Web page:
Hiccup and Coo

The world is fuzzing sound;
blurred by brand-new sensation
as you learn and
grow and
stretch,
day by day.

Body wracked by hiccups,
feeding and pooping and
farting and burping.
Bodily functions endear at this early age;
each one a victory worthy of celebration.

We wait for you to wake, though
you find the most solace in sleep.
You are a cooing gift
we were happy to
receive.

by Erik Shinker

Little One

(For my nephew)

Your entrance was preceded by
your mother’s cry of pain
and followed by your own
announcement.
“I am here,”
you proclaimed, though
the words haven’t been given to you yet.
Your mother’s struggle supplanted by
the love felt for you as you were
lifted, a gift, into
maternal embrace.

I hope you have your father’s sense of humor;
his ability to express the
boundless love he feels
for those he cares about.
His frugality, integrity, and
honesty.

I wish for you
your mother’s laugh, her
fierce spirit and
intense loyalty.
I hope you have her stubbornness, and
her refusal to back down
when facing the seemingly insurmountable.

But these are just parts of your possibility;
the truth will be so much more.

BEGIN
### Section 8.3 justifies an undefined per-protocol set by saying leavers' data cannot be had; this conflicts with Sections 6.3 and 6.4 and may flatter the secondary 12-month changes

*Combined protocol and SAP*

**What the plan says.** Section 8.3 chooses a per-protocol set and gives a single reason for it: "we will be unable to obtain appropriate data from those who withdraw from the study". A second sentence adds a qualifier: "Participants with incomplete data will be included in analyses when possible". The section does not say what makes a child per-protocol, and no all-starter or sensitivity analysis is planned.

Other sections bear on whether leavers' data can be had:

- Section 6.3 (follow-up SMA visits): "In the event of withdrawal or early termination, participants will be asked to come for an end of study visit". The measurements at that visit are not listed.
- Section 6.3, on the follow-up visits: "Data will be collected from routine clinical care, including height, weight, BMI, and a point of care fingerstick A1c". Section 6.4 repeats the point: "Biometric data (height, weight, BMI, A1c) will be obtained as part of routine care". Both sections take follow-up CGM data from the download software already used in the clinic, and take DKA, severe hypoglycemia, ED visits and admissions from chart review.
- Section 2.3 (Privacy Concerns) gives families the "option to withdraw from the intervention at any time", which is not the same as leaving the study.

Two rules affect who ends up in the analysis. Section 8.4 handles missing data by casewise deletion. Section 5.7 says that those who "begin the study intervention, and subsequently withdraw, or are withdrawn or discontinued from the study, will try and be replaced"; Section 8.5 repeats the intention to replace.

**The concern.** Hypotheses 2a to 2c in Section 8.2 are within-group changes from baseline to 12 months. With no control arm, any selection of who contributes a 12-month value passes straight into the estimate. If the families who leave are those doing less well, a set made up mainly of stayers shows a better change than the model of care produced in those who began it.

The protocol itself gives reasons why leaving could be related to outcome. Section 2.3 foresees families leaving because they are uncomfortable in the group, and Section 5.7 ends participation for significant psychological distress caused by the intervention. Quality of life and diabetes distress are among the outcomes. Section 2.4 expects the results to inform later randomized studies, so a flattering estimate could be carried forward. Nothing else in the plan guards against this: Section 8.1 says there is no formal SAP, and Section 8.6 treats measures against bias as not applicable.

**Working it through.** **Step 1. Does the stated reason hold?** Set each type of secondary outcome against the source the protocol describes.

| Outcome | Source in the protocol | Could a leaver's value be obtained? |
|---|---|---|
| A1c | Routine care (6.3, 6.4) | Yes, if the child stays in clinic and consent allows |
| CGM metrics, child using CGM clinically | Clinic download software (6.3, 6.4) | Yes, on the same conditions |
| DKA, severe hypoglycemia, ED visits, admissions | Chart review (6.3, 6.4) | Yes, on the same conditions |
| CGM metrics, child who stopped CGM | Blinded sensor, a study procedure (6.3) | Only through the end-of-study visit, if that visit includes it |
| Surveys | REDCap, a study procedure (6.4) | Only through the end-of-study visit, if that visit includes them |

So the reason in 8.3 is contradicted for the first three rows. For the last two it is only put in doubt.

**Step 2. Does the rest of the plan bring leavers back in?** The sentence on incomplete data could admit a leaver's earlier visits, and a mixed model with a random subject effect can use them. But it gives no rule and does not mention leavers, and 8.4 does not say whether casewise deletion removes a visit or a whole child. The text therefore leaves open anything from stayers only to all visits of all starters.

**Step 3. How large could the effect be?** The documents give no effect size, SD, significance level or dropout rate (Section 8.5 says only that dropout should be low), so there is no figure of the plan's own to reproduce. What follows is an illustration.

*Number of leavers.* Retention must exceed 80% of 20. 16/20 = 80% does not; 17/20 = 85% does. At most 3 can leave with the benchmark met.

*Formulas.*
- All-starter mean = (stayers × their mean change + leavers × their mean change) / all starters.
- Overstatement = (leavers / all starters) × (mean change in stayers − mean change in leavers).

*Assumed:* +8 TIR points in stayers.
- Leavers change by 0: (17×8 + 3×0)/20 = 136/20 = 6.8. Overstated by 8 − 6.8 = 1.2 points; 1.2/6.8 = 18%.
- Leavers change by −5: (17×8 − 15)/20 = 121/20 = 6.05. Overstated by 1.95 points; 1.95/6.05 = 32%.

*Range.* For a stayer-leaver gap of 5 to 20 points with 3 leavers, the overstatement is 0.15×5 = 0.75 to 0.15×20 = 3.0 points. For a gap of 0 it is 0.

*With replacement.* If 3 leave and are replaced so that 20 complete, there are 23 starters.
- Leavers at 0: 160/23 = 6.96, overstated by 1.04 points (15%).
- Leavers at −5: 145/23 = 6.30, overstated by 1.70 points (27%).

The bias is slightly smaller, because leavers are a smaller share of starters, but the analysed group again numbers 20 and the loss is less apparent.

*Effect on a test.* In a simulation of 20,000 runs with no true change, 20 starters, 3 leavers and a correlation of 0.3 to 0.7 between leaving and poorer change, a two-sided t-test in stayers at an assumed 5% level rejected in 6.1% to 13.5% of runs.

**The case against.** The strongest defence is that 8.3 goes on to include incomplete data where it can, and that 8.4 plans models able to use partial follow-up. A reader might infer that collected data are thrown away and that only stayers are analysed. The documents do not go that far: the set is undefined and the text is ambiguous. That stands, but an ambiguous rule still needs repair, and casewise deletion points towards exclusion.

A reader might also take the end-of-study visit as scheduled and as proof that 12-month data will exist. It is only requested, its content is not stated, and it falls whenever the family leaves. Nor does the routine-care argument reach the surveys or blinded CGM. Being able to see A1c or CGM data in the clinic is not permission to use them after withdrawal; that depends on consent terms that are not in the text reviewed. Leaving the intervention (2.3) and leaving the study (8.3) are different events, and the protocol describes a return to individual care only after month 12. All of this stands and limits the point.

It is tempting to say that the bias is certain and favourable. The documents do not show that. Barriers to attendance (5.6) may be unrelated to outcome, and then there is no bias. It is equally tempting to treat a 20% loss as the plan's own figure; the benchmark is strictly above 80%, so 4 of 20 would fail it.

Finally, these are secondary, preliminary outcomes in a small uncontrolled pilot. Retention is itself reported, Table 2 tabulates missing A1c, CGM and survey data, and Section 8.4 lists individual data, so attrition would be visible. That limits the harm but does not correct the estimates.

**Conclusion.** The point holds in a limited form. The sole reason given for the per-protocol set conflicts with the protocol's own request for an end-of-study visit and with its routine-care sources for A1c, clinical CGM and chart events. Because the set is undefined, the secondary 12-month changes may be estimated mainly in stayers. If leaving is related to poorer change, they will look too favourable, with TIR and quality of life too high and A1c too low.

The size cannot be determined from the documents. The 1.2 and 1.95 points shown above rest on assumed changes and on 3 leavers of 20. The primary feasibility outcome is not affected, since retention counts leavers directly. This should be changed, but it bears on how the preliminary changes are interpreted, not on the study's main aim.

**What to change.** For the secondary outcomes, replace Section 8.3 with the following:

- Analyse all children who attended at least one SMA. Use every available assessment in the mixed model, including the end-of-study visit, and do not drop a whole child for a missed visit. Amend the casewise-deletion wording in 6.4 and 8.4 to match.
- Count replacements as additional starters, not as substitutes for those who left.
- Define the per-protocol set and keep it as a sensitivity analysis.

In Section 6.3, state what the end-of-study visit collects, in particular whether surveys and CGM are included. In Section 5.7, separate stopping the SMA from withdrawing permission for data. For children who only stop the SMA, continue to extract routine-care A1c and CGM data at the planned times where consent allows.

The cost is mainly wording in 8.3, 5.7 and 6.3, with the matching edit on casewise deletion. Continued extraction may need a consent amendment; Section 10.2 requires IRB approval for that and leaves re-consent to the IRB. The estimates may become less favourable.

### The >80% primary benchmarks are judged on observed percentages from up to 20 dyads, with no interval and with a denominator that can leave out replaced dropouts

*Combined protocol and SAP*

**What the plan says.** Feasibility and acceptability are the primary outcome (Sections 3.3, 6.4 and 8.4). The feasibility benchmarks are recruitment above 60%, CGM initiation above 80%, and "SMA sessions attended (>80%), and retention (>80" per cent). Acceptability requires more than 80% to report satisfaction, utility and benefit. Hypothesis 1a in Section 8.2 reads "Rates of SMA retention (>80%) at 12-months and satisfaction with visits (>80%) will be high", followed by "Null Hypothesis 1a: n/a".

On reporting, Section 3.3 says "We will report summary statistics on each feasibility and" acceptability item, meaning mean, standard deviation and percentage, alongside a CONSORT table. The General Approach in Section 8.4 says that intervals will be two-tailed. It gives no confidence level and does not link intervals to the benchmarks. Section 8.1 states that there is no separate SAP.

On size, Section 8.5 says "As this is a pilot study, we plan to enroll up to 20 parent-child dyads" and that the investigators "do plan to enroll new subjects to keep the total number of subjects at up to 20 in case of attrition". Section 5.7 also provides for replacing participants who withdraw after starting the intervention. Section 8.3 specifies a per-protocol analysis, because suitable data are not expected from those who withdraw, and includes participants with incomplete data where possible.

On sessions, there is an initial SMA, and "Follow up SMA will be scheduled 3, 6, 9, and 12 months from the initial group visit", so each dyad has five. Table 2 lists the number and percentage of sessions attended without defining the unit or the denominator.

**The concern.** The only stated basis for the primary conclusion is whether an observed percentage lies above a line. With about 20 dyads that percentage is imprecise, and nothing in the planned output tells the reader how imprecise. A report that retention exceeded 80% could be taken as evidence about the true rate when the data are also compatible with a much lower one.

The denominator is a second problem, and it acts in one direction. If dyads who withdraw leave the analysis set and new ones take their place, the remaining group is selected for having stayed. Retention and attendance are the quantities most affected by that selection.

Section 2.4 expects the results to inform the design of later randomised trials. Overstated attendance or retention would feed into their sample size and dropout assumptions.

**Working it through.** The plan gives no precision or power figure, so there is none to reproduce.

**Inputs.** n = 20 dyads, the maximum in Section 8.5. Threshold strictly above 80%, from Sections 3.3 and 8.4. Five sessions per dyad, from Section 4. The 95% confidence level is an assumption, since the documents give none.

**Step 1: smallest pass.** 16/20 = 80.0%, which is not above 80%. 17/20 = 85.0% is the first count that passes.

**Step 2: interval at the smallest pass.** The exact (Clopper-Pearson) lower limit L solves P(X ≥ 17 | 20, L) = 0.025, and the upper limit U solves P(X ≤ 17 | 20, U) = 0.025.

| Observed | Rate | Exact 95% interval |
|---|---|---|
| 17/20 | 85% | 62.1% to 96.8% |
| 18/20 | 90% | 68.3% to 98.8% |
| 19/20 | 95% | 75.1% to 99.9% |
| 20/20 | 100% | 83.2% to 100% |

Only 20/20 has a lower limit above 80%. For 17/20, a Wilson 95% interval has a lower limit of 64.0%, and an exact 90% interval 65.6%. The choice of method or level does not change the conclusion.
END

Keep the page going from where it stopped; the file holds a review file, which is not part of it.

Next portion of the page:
You are a combination:
both the before and
something new.

We’ve been waiting here for you;
we’re happy that you’ve come along.
A family, made a little bigger,
a little brighter, and elevated as your
giggles signal the
hope of another generation.

You will do things we can only guess at;
songs will touch your spirit,
stories will guide you,
and you will learn
as you take your first steps.
We will pour ourselves into you; and though
your family may, at times,
struggle to understand you,
(and you them)
know that you are our kin.

And that means something.

There is so much love for you that you
will one day understand;
I am overcome with the splendor of you,
and you have only just arrived.

I won’t hope that you don’t make mistakes;
we all have, and you surely will.
But, I wish for you to learn from them;
take your parent’s advice and heed them.

I wish I could spare you from
the pain of the world,
but that would only serve to
keep you from sharing
all you have to give to it;
and you have so much to share,
little one,
so much.

by Erik Shinker